The lay public probably attaches too much importance to the executive power when we talk about the effects of the economic policy being pursued. In other words, if the economy develops, it is exclusively interpreted as the merit of the politicians in power. But the range of politicians is actually much smaller than it is thought, unless they decide to lead a catastrophically bad economic policy, as is currently the case in Turkey or in our country during the 1990s and politically induced hyperinflation or crazy increase in pensions before the global crisis of 2008. On the economic results during the mandate of each politician, and especially in the case of small and open economies like Serbia, global economic trends have a decisive influence, much more than domestic economic policy.

After the sovereign debt crisis, economic growth in Europe begins to accelerate following the quantitative easing program of the ECB, which released a huge amount of cheap money into the financial market. Cheap capital led to a new investment cycle, and part of it spilled over to Serbia as well – foreign direct investments increased, low interest rates encouraged domestic investments and made companies more profitable because it reduced their borrowing costs, state public debt was much cheaper to finance so they could refinance and previously take expensive loans; cheap energy products made it possible for energy-intensive companies to operate successfully and not depend on state subsidies.

In other words, in years of boom in the European economy, it is natural to expect good results from our economy as well, and vice versa in years of recession. But now the international environment is changing: due to inflation, nominal interest rates are rising and credits are no longer cheap, bad management of the EPS has threatened the entire energy sector and has cost us around 1 billion euros so far, which will have to be transferred to the state budget for the most part , the projected recession in Europe due to the possible termination of the supply of Russian energy products would also affect our economic developments. In such an environment, it is significantly more challenging to achieve previously recorded growth rates.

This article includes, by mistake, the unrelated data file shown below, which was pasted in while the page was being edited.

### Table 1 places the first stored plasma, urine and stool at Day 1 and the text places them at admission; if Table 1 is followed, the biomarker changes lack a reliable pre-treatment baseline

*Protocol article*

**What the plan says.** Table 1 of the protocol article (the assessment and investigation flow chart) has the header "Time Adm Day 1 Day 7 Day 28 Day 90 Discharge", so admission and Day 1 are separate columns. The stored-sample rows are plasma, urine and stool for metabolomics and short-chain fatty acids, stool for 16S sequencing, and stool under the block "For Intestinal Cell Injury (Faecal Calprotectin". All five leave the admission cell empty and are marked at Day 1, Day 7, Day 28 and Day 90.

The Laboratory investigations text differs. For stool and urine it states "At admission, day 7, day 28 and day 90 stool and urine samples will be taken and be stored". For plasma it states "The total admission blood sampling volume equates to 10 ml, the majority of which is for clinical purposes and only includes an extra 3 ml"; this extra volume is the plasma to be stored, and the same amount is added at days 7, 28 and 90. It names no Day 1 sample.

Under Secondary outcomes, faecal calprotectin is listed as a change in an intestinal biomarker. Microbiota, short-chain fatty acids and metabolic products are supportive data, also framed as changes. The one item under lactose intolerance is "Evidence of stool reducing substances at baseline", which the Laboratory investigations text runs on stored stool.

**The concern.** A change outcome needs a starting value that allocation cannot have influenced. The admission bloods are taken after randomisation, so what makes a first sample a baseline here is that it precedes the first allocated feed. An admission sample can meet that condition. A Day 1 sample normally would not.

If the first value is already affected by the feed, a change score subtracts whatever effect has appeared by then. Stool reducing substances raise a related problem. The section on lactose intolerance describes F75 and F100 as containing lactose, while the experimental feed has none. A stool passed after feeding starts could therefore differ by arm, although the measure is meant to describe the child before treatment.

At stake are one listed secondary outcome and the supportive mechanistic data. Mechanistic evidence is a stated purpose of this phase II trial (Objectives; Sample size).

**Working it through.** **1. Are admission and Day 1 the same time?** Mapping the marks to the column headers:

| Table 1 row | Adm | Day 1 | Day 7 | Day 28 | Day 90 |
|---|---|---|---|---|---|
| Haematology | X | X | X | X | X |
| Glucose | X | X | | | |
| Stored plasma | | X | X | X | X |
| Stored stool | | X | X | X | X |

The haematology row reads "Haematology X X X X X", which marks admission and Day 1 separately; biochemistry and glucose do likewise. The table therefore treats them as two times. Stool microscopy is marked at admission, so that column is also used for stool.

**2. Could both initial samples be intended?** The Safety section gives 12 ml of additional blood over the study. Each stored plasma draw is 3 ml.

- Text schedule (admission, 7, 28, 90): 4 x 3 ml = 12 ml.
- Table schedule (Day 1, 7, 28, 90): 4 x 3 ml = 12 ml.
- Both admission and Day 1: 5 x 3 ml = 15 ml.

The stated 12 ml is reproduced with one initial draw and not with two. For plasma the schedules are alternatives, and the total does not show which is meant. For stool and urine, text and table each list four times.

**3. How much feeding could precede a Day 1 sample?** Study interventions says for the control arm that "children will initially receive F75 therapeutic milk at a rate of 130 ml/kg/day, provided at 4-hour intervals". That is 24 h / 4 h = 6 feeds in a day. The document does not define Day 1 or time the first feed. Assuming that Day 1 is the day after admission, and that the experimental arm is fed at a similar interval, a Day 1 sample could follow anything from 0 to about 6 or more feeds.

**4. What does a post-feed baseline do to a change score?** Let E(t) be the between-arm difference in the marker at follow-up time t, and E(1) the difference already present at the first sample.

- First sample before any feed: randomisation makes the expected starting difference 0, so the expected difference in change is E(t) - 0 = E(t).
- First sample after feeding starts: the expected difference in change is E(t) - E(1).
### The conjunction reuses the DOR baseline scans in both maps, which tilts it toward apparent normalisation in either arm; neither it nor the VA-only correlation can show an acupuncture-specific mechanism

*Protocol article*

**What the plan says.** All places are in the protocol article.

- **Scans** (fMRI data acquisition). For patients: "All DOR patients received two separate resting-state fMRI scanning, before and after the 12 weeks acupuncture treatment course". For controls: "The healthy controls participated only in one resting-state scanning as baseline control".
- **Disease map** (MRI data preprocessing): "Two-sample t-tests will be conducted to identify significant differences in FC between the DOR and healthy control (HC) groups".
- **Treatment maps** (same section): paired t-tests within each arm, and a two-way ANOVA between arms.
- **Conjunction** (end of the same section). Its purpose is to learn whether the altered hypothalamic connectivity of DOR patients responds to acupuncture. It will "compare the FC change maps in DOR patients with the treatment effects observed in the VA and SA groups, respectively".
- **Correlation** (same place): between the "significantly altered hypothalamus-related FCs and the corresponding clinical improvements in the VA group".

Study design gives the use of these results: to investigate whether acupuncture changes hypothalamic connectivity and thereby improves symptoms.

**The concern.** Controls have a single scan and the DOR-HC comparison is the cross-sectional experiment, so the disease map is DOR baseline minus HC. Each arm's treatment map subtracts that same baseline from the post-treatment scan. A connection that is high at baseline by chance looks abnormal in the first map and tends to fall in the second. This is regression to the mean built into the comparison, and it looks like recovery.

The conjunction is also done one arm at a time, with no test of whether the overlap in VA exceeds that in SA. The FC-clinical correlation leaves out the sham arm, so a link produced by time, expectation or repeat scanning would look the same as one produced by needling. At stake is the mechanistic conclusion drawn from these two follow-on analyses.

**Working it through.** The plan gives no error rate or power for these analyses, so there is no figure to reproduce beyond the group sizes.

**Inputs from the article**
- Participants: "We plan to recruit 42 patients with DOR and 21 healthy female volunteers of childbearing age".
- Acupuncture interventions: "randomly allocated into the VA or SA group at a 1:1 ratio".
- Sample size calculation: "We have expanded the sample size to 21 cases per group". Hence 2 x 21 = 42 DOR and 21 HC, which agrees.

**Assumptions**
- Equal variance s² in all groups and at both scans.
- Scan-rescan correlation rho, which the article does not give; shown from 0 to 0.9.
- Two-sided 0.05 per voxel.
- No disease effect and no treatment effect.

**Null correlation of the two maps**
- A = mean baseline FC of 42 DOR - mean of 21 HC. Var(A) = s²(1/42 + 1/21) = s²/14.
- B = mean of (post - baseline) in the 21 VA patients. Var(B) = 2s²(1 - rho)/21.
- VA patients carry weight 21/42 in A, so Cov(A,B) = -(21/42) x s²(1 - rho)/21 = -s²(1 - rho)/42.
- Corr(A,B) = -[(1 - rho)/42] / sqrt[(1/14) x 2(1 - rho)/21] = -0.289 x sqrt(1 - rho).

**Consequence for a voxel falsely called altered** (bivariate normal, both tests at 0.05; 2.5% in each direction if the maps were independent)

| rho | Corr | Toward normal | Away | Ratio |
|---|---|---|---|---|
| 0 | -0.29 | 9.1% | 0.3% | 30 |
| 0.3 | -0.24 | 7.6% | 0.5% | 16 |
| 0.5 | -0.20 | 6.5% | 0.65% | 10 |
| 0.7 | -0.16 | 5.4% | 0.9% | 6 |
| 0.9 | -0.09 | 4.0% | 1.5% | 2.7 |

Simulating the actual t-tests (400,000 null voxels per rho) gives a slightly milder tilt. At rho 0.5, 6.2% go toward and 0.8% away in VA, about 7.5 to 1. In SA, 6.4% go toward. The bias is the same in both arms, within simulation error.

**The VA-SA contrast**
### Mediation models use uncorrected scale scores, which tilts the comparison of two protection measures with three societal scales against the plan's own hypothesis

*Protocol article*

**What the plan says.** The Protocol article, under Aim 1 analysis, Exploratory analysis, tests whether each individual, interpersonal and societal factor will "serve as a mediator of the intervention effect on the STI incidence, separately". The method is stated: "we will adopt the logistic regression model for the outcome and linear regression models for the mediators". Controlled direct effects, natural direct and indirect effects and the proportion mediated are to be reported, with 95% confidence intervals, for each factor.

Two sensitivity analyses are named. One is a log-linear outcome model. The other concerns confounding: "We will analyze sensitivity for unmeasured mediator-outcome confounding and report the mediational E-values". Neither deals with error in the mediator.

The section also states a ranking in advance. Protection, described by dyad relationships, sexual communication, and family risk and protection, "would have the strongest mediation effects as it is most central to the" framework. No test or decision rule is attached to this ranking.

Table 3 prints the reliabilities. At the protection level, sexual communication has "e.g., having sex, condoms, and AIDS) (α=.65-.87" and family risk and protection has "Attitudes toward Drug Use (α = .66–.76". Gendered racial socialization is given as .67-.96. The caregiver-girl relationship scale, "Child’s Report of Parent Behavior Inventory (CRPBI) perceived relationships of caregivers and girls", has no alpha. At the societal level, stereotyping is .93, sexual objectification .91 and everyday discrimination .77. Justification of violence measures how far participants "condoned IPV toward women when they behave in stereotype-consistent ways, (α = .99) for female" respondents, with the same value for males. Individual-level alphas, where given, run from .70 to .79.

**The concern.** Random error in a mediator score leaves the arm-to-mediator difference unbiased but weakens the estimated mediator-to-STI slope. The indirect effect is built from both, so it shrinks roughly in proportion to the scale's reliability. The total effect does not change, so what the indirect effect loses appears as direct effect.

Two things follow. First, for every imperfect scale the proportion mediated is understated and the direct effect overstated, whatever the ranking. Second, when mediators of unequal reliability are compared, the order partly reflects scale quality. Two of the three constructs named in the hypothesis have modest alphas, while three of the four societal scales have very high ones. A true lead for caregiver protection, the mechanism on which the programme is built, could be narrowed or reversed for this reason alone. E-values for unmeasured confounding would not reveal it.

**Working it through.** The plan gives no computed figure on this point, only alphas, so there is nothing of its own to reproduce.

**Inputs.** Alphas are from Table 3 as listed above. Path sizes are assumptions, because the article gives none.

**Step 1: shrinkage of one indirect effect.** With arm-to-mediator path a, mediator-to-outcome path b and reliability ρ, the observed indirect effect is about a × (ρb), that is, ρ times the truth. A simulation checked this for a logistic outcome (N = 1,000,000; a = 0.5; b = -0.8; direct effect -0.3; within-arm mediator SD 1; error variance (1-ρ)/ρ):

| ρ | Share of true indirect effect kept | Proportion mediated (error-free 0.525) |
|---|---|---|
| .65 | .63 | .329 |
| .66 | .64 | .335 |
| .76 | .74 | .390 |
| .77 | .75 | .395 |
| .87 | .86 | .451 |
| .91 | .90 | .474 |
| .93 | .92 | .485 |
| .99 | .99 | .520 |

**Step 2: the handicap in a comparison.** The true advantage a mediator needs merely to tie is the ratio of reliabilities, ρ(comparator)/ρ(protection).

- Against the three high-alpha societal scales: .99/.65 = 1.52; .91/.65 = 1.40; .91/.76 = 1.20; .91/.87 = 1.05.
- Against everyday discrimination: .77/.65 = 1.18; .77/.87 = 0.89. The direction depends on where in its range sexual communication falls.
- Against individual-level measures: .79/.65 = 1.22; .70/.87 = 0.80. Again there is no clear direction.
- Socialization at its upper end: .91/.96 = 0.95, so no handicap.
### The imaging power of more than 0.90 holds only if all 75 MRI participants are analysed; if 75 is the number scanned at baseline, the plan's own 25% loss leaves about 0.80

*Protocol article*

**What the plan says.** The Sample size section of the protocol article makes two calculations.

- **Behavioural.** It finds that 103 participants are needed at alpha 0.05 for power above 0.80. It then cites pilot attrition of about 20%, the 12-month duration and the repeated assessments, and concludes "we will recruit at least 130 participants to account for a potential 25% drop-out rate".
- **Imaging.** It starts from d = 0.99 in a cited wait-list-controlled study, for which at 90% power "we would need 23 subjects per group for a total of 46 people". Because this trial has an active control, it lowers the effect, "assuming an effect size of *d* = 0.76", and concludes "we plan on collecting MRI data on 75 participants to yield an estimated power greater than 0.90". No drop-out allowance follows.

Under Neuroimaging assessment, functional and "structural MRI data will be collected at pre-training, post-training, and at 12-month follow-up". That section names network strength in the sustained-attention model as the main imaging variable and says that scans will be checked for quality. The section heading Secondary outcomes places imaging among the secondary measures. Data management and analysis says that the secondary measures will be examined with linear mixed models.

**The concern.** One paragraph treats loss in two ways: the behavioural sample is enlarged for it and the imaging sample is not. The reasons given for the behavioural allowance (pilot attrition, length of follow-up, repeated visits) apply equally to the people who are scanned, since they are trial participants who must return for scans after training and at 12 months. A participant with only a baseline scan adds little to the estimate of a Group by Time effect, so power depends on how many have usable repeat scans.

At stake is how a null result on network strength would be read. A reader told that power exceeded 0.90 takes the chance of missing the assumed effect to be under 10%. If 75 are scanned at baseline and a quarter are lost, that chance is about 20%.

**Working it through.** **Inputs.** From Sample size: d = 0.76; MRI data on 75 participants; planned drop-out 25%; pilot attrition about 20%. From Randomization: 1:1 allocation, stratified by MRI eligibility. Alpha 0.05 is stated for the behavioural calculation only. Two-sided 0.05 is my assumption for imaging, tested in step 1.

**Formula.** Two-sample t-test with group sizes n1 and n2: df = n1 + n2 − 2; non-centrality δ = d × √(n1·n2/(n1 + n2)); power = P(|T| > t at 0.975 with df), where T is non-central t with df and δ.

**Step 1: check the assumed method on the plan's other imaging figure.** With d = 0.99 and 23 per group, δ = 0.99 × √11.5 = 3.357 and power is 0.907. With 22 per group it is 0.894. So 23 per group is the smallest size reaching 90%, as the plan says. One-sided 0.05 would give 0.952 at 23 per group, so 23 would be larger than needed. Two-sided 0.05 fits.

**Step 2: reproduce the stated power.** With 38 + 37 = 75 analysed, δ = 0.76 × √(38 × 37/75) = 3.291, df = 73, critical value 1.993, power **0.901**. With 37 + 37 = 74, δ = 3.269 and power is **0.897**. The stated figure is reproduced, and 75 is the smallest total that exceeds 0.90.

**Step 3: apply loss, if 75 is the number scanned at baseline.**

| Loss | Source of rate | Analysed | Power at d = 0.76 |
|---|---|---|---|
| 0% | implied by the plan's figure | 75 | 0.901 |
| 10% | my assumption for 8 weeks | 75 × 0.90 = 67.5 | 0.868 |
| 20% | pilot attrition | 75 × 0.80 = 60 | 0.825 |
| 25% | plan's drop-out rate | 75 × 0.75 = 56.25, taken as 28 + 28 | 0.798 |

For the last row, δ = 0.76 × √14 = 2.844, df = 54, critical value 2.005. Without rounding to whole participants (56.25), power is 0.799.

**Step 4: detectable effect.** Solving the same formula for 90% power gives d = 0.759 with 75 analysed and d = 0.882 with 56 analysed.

But even when we look only at the best series of years for the Serbian economy, after fiscal consolidation in 2015, our economy did not develop faster than the average of transition countries from Central Europe. It is possible to single out certain economies that had worse results than Serbia, such as Croatia, but also many that fared much better, such as Romania.

Taking into account the individual differences between countries, looking at the average of a whole group of similar countries is still much better than choosing only one case for comparison. This lagging behind those countries means that there are serious structural problems that prevent the Serbian economy from developing at a faster pace, even though it would be possible. Of course, this is nothing new, economists have been talking about problems related to high corruption and legal uncertainty for decades. We hope that our future government will address these problems more seriously, Talas writes.